There was a time when people communicated by letter. The posted letter was very popular in the centuries immediately before our present one. Etiquette demanded a response, but if return was by pony express (let’s say), one could reasonably expect to wait six months to a year. The advent of the telephone did not annihilate communication accomplished by writing on paper. Passing over the obvious–party invites, thank you notes and letters to one’s political representative–people continued to correspond, in friendly manner with each other, by writing.
As do they now.
However, the plethora of communication choices has corroded popular esteem for the letter. Here I will state boldly that I refer not to the letter written by hand, still used in formal occasions, but the letter written by easiest transfer, the internet. An email letter does not pose the problem presented in text messaging, which problem many circumvent through abbreviation of words.
Nonetheless, text messaging does not lend itself to gravity, dignity and formality although it works well with hysteria, flippancy and shock.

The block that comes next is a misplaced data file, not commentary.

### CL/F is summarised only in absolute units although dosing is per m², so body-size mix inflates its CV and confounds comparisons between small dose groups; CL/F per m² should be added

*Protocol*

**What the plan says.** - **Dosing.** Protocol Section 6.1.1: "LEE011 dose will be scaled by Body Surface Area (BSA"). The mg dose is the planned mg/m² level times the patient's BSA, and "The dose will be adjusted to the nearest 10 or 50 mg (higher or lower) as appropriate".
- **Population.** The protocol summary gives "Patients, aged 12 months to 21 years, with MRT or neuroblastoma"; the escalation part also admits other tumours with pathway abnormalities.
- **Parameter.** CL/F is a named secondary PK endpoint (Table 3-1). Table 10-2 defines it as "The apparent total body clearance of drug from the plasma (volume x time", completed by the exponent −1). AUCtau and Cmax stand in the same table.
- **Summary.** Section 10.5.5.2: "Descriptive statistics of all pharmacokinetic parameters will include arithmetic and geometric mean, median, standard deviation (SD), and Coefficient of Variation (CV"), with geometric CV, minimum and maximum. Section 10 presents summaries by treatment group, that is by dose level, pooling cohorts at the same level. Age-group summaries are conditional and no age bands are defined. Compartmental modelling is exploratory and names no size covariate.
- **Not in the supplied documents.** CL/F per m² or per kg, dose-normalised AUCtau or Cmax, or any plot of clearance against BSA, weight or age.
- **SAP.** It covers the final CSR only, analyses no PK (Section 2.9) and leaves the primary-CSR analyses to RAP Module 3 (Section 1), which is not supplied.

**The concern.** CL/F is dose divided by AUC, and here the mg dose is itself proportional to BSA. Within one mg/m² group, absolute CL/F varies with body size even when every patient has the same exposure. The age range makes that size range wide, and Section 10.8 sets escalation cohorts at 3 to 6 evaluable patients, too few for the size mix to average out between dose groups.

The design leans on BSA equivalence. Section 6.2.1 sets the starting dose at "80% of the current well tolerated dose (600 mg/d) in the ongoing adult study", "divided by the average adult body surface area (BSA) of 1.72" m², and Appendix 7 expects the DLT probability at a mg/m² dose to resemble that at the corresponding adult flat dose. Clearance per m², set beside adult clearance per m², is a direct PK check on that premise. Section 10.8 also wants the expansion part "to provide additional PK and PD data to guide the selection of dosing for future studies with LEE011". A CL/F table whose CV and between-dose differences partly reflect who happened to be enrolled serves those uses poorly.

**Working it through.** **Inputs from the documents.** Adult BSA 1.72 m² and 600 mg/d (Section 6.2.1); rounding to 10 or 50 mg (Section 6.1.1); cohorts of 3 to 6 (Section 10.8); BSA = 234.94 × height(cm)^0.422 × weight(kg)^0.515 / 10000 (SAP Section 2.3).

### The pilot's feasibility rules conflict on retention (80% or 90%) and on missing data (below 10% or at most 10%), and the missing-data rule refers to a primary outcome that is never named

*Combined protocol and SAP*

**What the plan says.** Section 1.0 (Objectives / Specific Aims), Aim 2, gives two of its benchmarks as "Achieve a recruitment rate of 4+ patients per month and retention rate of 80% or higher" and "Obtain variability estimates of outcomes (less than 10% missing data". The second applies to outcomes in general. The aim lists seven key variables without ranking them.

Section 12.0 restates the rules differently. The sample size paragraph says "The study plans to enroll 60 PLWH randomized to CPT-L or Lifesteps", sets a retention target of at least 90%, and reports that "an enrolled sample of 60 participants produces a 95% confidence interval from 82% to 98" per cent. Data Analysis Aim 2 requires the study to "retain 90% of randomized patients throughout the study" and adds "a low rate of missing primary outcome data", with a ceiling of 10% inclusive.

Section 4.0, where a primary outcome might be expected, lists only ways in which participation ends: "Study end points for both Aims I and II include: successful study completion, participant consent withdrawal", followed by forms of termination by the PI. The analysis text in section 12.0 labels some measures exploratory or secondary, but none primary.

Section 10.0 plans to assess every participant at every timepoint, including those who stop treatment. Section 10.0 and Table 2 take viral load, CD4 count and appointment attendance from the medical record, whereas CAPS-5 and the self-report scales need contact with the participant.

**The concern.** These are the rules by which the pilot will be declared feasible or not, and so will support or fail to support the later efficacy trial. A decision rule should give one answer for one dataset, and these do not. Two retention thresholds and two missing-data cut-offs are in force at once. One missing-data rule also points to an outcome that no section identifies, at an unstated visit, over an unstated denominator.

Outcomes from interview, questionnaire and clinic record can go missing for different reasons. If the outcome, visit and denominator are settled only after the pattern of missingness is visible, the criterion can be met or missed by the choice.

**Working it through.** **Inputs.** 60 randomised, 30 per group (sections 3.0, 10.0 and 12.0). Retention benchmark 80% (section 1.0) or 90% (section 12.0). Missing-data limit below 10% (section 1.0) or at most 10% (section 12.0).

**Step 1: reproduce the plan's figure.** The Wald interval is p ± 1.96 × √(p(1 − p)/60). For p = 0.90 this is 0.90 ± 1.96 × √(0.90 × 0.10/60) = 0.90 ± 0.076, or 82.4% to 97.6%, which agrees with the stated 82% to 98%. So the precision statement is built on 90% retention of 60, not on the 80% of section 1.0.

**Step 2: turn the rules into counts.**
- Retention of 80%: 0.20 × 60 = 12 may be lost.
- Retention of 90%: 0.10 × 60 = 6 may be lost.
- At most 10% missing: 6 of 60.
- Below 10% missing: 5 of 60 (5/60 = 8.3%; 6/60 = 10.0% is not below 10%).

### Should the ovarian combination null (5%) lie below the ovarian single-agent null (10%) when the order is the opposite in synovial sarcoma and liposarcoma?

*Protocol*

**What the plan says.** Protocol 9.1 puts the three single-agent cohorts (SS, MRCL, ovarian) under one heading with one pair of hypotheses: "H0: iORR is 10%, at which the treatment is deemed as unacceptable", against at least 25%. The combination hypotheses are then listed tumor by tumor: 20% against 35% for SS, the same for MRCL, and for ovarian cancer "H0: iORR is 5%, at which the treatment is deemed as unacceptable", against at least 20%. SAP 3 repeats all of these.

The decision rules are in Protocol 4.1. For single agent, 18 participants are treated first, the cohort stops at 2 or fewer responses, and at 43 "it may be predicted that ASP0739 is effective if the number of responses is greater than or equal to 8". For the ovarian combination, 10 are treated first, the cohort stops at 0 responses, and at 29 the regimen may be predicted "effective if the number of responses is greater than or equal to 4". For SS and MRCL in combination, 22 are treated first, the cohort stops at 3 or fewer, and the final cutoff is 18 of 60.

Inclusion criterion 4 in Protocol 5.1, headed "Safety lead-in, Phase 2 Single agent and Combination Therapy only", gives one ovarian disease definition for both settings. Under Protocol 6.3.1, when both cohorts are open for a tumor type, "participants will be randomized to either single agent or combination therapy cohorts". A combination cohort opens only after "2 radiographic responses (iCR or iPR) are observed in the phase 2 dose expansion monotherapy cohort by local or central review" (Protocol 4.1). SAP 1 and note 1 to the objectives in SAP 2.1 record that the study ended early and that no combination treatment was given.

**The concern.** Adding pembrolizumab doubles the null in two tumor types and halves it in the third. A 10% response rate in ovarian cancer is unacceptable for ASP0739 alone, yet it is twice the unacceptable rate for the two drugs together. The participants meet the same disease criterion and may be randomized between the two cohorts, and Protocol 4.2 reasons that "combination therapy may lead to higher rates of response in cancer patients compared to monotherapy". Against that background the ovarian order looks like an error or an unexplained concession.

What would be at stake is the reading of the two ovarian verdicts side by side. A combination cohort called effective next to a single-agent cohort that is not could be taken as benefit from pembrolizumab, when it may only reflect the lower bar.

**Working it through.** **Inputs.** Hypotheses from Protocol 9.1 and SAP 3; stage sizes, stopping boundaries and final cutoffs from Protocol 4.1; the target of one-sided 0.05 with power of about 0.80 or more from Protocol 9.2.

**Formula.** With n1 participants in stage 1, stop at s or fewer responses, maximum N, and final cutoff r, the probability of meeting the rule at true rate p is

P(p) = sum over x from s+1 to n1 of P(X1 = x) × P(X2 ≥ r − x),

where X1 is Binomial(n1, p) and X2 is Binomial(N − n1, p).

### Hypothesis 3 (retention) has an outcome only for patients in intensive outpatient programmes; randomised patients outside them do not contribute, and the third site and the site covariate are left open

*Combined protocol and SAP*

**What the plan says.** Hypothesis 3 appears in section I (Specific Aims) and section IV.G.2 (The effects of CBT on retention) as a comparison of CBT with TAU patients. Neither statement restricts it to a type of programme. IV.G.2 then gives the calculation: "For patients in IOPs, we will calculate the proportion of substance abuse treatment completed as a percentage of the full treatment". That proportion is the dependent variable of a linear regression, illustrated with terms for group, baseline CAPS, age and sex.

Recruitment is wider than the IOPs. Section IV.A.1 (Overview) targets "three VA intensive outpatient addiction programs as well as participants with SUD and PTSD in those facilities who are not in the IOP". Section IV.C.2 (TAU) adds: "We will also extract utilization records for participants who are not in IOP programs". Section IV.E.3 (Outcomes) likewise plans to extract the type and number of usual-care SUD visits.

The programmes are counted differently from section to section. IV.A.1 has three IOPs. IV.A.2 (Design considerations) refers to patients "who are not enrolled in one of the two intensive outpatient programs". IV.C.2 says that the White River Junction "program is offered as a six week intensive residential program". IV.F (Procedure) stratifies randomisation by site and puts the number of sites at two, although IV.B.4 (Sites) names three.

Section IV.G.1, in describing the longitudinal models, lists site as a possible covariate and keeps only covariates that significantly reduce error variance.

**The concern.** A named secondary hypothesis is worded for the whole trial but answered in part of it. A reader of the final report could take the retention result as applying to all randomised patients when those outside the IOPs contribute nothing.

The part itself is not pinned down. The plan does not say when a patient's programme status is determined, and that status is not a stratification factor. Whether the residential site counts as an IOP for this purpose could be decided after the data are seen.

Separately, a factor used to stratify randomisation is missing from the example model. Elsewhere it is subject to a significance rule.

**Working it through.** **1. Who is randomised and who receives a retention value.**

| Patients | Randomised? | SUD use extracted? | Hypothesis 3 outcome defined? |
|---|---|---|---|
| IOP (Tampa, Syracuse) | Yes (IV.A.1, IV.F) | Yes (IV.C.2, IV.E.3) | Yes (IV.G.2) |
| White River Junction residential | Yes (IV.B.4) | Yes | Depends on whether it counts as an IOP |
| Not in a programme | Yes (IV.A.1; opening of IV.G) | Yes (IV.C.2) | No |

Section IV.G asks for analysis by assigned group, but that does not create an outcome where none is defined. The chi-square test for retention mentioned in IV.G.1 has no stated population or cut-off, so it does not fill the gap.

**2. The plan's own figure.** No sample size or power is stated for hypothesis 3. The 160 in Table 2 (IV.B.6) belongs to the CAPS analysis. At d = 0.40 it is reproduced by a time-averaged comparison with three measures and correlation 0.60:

With the preponderance of techniques for and ease of communication, it is a wonder to see it break down so severely. I see it among my students and I see it in my own life. People eschew the (email) letter although it is perfectly obvious, from abundant posts made by friends in various forums, that they go online.
Others have recoiled from the onslaught of communication by making themselves unavailable. They may avoid Facebook, Instagram and so on like the plague, using the internet only to make plane reservations. Their use of the internet may be easily perceived by a friend, on the spot, through instant notification from Skype,etc. (if one has ever talked to said friends via a chat service). Some cannot be bothered to answer emails–neither in six days nor in six months. In one way or another, we have all been guilty.
Perhaps it is the insignificance of the screen upon which we view the words. Just as sages have warned that this is the century that will be undocumented by pictures once technology used to store the old becomes so outdated that the pictures are irretrievable, so too will much of our (written) lives be lost through the insignificance of the humble email letter.